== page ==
The 30 minute hold zoomed by. Tj asked if I wanted to lay down and close my eyes, I said no I’m okay. I stared with admiration at the pictures I bought earlier in the day from the photographer to remember why I do this sport. I drank the rest of an energy drink and took some DayQuil to give me the pep in my step to last the final 15 miles.

Before I knew it, we were back on the trail. I thought the other rider we came in with had already gone back out, but it was just us. I was looking forward to Halo and I spending 15 miles alone in the dark for the final loop. This was the final stretch, the final mental and physical push and I needed him and I to do this together- alone. Not because I’m selfish or didn’t want to ride with anyone, but because that’s what him and I needed as a team. We needed to grow together for those remaining 15 miles together.

He lagged for about 9 miles until we made some random right turn shorty after we saw Kaity at another road crossing. He realized we were finally headed back to camp and picked up his pace. I felt like I could exhale a bit. But then I panicked… what if something happened? That ONE time he trips on a rock or something spooks him and he dumps me and leaves me out there. You know, the mind wanders. I almost missed the turn back to camp as we started to descend for the final 4 miles. I passed the turn and my gut alerted me to check my gps. Sure enough we were a few steps past our missed turn. I turned my light off because it was inhibiting my ability to pick out the little details of the purple glow sticks. I panicked for another 3/4 mile convincing myself I was on the wrong trail and my GPS is a liar until I was reassured with another purple glow stick. Man, those last 3 miles really drag. With our light off, I played it safe and we walked. I had forgotten what the footing of this area looked like and was paranoid we would encounter a rock or uneven terrain, as Halo is known to stumble on things. Specifically when he is focused on something like getting back to camp. At this point I was still combatting the reality that Halo and I were really about to cross the finish line of our first 100 mile ride together. My mind was playing those tricks on me, the kind where it’s like pinch me is this real? But instead it was the obsessive staring at the GPS to make sure everything was *precisely* on track. I could not let myself cross that finish line with a DQ for something as minor as getting lost in the last 2 miles. No, no, no. Once we hit the road, we trotted. I had been here many times before, and he had been here a few himself. Once we made our final left turn, we walked. We approached he finish line and I heard Tj, ”Alex is that you?” We crossed the finish line.

Tj took Halo from me. The vets told me my job here was down. Halo pulsed down immediately and he trotted out with a whole lot left in his tank. I heard those words, ”Congratulations on your completion, you came in 10th place.” I am not sure which part shocked me more, the completion or the top 10. As we walked back to the trailer, Halo trotted like he was ready to do another loop. I heard from Tj earlier he was bucking around the arena earlier today and being his usual destructive self. He forgot he had just spent 21 hours carrying me across the high desert.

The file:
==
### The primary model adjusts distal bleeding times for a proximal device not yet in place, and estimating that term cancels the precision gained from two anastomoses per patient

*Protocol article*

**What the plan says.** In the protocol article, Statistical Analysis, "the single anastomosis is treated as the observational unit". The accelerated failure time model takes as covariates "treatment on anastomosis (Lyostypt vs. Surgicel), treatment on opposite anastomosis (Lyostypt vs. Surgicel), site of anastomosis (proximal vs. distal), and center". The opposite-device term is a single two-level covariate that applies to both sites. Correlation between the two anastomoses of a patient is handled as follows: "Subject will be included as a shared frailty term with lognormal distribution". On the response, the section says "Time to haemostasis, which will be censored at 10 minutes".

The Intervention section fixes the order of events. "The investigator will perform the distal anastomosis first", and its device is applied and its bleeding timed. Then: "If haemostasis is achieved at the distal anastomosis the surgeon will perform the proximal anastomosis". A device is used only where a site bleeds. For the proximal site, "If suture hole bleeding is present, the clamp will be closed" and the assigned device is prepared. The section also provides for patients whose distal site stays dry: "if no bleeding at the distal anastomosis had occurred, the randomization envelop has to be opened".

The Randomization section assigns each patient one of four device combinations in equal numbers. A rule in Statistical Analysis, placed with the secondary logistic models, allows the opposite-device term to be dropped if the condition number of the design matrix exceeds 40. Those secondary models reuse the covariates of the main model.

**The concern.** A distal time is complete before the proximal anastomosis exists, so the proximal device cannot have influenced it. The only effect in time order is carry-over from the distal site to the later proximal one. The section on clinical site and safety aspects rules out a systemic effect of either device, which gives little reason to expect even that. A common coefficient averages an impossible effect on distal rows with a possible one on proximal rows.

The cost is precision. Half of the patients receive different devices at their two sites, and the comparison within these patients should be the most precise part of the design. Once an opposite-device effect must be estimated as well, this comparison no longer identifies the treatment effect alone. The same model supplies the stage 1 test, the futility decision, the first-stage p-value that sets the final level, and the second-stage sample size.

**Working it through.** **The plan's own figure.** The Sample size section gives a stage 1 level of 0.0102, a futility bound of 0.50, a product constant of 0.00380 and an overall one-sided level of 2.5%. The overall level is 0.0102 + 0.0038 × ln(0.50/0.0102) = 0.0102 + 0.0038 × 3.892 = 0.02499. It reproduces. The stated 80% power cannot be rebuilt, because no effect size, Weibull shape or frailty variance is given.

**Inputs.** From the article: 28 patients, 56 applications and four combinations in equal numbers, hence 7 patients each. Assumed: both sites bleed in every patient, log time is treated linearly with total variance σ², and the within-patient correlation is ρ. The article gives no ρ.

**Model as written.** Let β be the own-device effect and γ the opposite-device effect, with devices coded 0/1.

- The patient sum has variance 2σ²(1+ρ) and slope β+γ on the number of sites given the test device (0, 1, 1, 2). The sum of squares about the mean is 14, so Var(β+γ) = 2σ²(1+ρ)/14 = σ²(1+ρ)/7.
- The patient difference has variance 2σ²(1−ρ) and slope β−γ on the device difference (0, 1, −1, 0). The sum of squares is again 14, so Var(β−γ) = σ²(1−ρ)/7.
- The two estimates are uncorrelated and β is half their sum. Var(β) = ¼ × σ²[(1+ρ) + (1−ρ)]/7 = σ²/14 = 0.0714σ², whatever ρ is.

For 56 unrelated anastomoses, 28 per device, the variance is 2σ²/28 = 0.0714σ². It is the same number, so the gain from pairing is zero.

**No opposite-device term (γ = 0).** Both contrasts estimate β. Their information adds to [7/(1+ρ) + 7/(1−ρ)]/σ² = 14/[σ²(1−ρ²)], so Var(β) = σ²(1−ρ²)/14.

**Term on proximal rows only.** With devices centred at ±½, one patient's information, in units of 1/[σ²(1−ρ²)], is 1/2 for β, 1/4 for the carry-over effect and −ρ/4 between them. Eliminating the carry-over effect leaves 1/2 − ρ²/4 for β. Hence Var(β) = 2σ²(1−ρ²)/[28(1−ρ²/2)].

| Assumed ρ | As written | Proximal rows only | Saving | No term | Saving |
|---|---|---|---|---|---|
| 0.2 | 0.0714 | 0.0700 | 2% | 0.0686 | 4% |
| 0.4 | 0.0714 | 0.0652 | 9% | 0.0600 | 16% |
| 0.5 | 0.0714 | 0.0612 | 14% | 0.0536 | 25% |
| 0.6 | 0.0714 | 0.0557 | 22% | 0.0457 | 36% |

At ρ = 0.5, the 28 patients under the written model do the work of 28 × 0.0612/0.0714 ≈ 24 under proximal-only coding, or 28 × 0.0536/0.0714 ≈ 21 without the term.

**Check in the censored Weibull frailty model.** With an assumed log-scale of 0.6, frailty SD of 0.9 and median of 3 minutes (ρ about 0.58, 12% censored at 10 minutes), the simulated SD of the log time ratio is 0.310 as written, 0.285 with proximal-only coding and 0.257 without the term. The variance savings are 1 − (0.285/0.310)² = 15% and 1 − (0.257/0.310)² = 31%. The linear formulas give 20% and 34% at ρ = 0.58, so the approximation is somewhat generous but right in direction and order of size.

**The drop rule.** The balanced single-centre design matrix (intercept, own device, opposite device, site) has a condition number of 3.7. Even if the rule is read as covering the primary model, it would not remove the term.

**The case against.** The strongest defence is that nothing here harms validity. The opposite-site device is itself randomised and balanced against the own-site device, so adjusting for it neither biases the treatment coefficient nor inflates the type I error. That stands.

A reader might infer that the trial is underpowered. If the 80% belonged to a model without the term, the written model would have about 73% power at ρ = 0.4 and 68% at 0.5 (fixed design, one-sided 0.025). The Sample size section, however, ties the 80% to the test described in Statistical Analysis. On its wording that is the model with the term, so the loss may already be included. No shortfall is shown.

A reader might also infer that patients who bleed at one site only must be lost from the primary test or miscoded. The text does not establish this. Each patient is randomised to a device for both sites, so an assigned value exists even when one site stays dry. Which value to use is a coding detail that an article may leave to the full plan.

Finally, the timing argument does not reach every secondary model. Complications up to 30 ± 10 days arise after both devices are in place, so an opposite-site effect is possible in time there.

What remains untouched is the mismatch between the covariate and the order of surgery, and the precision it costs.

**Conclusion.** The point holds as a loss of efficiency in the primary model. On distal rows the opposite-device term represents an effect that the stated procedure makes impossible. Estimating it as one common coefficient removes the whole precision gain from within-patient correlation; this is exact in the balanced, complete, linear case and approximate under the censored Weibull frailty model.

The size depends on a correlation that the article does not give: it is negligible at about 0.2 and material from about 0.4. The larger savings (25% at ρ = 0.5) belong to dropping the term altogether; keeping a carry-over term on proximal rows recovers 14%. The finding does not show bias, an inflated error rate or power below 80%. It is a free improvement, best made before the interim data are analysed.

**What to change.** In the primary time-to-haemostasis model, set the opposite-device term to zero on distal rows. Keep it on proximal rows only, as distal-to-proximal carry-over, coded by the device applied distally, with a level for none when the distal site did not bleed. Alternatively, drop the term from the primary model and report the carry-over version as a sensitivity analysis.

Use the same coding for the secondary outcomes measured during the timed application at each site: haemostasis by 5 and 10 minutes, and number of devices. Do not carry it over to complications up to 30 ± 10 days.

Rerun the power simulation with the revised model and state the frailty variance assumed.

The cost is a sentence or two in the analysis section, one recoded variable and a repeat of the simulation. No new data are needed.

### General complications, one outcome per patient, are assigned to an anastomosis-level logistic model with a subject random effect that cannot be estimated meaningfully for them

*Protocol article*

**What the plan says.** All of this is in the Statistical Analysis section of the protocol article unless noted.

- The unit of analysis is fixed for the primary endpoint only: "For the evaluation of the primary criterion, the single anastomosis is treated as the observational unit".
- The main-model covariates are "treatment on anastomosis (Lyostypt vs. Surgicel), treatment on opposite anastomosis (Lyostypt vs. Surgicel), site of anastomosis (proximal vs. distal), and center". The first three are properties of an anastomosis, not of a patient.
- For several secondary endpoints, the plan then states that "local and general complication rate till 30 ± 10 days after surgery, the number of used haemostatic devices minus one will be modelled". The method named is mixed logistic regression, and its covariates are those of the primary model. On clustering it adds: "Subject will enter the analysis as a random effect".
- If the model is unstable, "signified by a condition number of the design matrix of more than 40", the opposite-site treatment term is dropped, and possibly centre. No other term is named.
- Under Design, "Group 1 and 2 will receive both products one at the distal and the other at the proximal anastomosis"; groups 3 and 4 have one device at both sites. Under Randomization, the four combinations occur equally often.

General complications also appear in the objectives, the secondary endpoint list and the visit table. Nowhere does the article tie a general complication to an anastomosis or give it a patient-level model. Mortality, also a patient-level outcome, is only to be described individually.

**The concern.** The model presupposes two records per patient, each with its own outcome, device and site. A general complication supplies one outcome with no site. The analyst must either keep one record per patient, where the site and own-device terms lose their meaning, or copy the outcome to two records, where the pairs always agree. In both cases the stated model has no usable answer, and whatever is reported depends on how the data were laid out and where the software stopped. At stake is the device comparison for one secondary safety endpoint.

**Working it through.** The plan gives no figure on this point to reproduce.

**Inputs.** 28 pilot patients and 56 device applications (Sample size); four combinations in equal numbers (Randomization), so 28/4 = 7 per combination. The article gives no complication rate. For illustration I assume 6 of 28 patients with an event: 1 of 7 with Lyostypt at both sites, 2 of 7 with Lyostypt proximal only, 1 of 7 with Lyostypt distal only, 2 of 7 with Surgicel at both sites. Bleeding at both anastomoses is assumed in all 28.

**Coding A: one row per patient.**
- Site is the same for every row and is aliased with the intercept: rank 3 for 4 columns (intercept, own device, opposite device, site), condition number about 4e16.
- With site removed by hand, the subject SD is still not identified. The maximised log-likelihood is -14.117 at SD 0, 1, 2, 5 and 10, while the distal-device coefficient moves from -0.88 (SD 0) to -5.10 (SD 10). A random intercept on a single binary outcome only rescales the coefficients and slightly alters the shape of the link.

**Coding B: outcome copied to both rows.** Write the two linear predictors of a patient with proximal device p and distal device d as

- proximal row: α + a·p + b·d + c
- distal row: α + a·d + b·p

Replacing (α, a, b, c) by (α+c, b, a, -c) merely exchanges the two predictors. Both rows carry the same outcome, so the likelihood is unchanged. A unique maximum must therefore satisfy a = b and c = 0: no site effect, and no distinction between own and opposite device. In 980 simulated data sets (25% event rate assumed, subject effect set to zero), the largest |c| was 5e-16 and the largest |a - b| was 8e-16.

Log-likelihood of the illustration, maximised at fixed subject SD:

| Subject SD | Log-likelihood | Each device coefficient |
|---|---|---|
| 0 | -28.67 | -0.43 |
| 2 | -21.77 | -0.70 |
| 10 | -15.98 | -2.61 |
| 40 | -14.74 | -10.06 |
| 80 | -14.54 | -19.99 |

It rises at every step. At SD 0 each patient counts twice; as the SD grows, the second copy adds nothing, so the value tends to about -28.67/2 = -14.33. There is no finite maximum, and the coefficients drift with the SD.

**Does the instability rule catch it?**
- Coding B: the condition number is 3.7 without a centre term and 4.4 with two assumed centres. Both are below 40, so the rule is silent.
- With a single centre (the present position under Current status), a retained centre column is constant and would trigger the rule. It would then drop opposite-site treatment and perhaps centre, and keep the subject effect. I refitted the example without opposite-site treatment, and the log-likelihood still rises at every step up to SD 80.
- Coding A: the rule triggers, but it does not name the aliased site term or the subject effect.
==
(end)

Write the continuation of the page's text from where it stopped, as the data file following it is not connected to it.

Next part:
20 Mule Team was an amazing ride and experience for me and Halo. Thank you to TJ Davis, Jacob Rainer, ride management, the vets, volunteers, all of the other riders that come together to make this ride happen. I remember being a young girl, a teenager, and even early in my 20s and believing completing a 100 mile ride would never happen until I one day had my own horse and even then a 100 miler horse is rare. The idea seemed so far off.

It always seems impossible until it’s done.

Gore/Baylor Photography

Wednesday, February 08, 2023

2023 Land of the Sun Ride - Kandace Contreras

February 6 2023 by Kandace French Contreras

One of my favorite Endurance Rides and I love Boyd Ranch. It’s such a great venue. I was excited to ride back-to-back 30 mile rides Saturday and Sunday.

Catherine Peterson and I arrived Friday and checked in Yankee, Frosty and Scarlett for Sabrina Liska, who was arriving later. All the horses looked fab and Yankee was his normal rocket. Yankee is barefoot and wears boots on the front but abhors ANYTHING on his back legs for any period of time so he’s bare in the back. (I have a past dislocated hip and helicopter ride to show for it) But he’s worn his rear hooves down to nothing so it was boot the backs or don’t play. I told him he had to deal with it. I applied plenty of Mueller tape, boots and duct tape and felt good about our ride.

Saturday was perfect. All three ponies loved and acted fantastic. Scarlett led the way all day. Yankee was more manageable being behind Scarlett and Frosty was, well, just Frosty ❤️ Always perfect. The terrain was challenging. Lots of rocks and miles of deep sand. The ponies trotted, gaited and cantered along beautifully. Strong and powerful. Yankee wasn’t drinking like I knew he needed but was otherwise a powerhouse. And he was tolerable of the rear boots.

About 4 miles from the finish of the 1st loop, Frosty pulled off one of his front composite shoes. 😬 Bad news since has has very thin soles. But Cathy nurses him through the rocky trail and we got through the 1st loop. All three horses vetted right in and went to the trailer where the ate like monsters! Catherine fit Frosty with a spare boot and off we went for our last loop!